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W8, have you ridden an FZ-09, yet? I know you've expressed interest in seeing how this bike pans out before you plunker down the cash....but have you demo'd one yet? I ask because there have been a lot of different opinions thrown around about the FZ-09 and it's hard to say where there is such a divergence of opinion. Could have resulted from tire selection (Dunlop vs. Bridgestone), air pressures, suspension settings, road conditions, or personal taste alone...to name only a few.

I'll say this (again). In my opinion, the front end is NOT vague. Undersprung? Yes. Underdamped? Yes. Vague? Not in my opinion (take that for what it's worth!). The suspension needs help, and that's all I say until I've had a chance to sort through a few different approaches to see what works best. The rear squat is largely a result of the soft spring and very little damping. As underdamped as each end is, the bike is relatively balanced fore/aft. But you're right, it needs more low speed compression damping in the rear.

RE: the tank slapping, take this with a grain of salt - though I won't say it won't wag it's head. If the conditions are 'right' (crest in road with heavy throttle, for example), a lot of bikes will exhibit head shake. Some require a steering damper to fix, but others respond well to other approaches such as bar selection and suspension tweaks (geometry and tuning). Of course, there are other bike's that will just NEED a steering damper...

The FZ8 has 4.3" of trail (vs. 4.0" for FZ-09) and 25 degree rake (same as FZ-09). A 0.3" decrease in trail is fairly significant and really quickens steering. Snappy throttle response can certainly get the front end shaking if it's light. The handlebar situation (higher and closer to the rider) will make it even more touchy. The FZ-09 also has a shorter wheelbase than the FZ8 (56.7" vs. 57.5"), so expect quicker transitions and more wheelies.

Buells have had a track record of being very fast steering, and in some cases, wheelie prone. The 1125R and 1125CR were great examples. The R was the first model out the gate and was considered the sport bike. It had clip-ons and taller gearing. The CR came out as a 'naked', sans fairing, which naturally resulted in less weight on the front end. Although the bike came from the factory with clubman bars which closely replicated the R's clip-ons, the factory sold accessory high bars that took a good amount of weight off the front end in an effort to make the bike more comfortable. The end result was a very comfortable, fun bike...that wheelied on demand. For my money, I preferred the stability of the R...but wanted the CR's lower gearing.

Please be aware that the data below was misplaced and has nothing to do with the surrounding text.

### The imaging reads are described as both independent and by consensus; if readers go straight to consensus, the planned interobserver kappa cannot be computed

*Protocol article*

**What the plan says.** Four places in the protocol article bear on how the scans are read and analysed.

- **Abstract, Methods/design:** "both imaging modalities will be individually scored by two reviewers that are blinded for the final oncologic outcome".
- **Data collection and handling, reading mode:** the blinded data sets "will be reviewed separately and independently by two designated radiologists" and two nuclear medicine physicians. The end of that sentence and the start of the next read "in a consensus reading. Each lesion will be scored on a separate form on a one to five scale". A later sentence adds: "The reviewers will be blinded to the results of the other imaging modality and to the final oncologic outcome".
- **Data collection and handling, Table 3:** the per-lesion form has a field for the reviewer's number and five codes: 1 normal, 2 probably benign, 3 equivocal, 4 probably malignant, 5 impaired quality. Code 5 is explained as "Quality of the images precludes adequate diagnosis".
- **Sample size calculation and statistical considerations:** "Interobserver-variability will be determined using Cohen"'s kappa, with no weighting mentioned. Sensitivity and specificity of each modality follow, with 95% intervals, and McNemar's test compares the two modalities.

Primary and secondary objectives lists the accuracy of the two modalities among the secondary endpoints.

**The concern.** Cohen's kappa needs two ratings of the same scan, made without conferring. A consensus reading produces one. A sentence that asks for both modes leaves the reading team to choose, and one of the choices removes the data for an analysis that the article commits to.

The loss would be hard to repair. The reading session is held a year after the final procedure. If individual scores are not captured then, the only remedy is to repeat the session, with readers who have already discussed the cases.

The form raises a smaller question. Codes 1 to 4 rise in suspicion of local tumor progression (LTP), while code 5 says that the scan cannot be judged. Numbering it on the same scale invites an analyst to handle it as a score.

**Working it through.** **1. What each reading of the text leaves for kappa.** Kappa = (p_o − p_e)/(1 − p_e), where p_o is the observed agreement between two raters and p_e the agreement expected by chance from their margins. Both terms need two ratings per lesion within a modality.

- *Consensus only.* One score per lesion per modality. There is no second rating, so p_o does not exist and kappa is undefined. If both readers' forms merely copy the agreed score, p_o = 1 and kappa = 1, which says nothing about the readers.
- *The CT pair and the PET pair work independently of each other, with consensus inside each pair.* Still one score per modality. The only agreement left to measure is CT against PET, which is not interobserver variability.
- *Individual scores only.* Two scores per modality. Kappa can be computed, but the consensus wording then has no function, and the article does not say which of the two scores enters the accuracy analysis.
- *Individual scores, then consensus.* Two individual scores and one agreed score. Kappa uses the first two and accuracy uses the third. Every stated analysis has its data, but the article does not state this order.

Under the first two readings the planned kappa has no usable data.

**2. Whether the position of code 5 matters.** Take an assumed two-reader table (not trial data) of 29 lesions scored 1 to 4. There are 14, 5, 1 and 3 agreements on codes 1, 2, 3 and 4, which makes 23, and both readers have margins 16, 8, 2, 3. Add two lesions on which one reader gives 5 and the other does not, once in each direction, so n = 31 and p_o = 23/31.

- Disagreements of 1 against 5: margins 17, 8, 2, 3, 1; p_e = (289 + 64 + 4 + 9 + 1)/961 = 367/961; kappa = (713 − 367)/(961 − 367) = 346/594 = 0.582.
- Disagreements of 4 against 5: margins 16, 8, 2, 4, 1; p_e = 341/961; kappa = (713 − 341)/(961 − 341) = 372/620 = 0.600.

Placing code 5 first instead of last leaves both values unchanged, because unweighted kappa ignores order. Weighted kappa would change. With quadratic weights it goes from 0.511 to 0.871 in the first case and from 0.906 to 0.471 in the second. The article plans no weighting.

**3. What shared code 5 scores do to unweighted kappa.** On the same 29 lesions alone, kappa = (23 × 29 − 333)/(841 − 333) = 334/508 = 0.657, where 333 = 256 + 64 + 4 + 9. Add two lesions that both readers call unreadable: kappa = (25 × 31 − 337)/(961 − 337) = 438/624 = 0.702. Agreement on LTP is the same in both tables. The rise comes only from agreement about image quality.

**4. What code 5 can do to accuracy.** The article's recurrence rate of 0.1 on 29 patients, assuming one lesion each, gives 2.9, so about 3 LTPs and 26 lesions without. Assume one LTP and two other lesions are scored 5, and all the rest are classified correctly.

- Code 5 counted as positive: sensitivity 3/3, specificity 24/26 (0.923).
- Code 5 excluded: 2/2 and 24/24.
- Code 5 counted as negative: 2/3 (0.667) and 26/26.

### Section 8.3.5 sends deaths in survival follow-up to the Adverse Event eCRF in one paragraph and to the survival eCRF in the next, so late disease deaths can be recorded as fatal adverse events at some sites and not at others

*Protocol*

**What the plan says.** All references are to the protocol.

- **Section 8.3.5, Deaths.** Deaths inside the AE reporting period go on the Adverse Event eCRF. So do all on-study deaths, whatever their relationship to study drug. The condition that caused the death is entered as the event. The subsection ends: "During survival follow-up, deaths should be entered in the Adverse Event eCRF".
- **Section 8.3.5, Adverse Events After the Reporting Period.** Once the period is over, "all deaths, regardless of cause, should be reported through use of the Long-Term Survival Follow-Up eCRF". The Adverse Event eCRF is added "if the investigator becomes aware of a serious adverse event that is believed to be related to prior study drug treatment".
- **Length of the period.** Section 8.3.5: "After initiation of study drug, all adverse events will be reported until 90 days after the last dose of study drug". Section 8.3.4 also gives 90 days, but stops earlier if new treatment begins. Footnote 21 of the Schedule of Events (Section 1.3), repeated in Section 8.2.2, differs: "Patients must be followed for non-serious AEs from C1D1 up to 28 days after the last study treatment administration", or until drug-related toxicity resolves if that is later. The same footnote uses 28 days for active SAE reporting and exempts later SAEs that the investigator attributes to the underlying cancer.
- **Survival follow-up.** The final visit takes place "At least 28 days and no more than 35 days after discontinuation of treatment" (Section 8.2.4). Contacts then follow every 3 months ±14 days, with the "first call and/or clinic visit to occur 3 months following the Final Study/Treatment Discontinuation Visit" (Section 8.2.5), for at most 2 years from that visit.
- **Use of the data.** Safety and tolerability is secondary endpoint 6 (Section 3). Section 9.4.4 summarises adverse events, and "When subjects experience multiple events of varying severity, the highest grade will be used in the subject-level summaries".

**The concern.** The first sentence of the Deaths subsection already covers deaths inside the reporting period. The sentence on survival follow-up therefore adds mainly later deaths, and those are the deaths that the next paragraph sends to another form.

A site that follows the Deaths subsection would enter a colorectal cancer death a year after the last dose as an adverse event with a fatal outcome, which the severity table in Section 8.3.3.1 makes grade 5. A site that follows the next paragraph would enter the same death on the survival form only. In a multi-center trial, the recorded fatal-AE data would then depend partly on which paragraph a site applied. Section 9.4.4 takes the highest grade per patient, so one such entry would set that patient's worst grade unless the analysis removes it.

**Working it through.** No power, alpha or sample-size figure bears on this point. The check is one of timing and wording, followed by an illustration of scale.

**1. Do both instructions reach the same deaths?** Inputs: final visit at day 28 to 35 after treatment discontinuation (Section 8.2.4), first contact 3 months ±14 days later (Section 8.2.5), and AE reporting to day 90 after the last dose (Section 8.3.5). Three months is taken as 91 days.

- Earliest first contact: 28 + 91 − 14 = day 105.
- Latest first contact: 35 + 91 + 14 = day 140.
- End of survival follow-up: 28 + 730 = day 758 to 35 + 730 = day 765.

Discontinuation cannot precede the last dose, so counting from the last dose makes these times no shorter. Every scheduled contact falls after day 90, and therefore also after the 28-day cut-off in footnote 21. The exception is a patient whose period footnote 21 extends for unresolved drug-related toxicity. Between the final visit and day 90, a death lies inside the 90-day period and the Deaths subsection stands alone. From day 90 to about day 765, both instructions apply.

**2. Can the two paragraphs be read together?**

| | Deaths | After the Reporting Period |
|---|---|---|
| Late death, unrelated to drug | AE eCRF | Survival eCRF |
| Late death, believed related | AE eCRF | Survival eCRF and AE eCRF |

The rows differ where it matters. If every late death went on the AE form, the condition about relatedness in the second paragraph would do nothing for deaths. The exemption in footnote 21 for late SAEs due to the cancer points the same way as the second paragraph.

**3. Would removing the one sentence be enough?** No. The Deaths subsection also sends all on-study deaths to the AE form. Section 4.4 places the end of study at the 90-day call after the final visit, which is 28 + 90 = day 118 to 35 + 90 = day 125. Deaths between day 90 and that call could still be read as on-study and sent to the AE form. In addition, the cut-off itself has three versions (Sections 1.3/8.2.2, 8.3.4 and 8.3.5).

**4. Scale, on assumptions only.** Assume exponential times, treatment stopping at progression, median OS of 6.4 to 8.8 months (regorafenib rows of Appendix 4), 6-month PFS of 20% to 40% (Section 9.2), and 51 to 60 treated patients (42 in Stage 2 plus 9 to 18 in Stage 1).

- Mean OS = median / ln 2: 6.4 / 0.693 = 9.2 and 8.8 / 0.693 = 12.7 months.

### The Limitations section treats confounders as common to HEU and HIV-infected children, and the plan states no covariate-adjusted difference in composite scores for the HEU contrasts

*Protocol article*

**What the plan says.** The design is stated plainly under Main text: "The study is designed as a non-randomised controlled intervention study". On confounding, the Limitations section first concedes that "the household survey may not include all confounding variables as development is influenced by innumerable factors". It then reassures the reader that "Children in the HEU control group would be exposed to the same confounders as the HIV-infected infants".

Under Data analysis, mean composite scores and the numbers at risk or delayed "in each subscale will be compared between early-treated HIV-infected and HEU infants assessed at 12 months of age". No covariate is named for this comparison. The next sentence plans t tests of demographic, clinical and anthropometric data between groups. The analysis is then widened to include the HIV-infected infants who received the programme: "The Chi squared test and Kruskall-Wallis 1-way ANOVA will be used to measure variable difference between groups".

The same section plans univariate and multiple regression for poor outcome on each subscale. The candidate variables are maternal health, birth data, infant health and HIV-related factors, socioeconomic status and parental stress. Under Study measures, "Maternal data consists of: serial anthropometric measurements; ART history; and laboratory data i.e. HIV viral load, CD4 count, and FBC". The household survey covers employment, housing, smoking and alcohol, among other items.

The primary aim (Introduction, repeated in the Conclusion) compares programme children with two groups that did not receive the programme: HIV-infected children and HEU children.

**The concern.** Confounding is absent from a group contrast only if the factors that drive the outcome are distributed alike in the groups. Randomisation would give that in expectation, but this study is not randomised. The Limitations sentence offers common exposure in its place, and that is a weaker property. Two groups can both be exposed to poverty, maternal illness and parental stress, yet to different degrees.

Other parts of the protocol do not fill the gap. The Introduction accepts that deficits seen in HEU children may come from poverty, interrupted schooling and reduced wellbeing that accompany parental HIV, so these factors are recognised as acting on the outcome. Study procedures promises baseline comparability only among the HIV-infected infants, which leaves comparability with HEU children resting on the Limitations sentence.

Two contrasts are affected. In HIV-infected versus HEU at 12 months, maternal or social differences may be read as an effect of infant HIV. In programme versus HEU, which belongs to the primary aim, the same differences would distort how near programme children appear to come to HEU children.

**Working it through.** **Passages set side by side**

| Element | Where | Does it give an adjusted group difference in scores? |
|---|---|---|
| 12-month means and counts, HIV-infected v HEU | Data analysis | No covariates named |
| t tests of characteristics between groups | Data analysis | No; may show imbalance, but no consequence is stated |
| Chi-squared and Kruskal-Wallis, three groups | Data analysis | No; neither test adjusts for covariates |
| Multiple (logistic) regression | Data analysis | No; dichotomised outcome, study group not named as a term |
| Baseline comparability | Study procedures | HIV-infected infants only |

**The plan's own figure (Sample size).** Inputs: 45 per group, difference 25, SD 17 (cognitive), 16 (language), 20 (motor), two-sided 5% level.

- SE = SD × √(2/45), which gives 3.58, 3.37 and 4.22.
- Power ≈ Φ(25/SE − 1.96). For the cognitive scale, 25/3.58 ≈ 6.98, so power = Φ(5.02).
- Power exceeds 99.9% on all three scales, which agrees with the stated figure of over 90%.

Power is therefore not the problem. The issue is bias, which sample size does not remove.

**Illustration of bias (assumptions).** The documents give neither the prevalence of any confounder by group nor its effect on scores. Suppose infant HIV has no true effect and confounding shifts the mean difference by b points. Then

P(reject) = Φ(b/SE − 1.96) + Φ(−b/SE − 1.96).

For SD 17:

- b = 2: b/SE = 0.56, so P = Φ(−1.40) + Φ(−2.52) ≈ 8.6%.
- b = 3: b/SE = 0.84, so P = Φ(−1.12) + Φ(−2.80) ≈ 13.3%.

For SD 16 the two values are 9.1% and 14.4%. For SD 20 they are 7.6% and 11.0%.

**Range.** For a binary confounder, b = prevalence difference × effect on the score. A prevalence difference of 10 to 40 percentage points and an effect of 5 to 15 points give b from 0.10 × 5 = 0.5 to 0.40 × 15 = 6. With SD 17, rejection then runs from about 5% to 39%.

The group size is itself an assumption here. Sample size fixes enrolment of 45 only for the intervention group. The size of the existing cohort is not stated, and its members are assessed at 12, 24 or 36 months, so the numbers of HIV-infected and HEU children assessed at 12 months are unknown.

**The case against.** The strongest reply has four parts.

Buell also did a lot of pioneering in the way of mass centralization. They were the first to market with an underslung muffler, and used a flat-ish shock orientation on some models (don't forget the fuel in the frame). It's important to note that mass centralization doesn't necessarily mean putting the weight as low as possible. Rather, the idea is to centralize the bike's mass around a point determined by the designers to deliver the feel and side to side transition they desired. Of course, there is a sliding scale with CG height...higher may turn in faster, but will require more effort to transition to the OTHER side (i.e. picking the bike up). Regarding front end weight, it would be interesting to weigh a stock 8 and 09 side by side on the same scale to see which has more weight on the front end (% of weight).

Or, Yamaha could have done what they did not to create a rock solid track bike, but to appeal to our inner hooligan. One thing I do know...the 09 is an absolute hoot. It reminds me very much of the my Buell XB's, but with a (much) better engine. The dimensions and feel are very similar IMO.
 

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interesting that you make that comparison stoltec, as I have a xb12r and will be picking up a fz9 very soon. I love my buell, and have been really trying to decide on getting a lightning or the fz9. My firebolt is cool, but after an hour, it gets very uncomfortable and becomes less fun to drive. I think having my first brand new bike is more appealing to me, and this new 3banger sounds like a real winner. The exhaust looks super cool, (prolly end up cermic coating the back half black though) and looks like a great bike to really drive.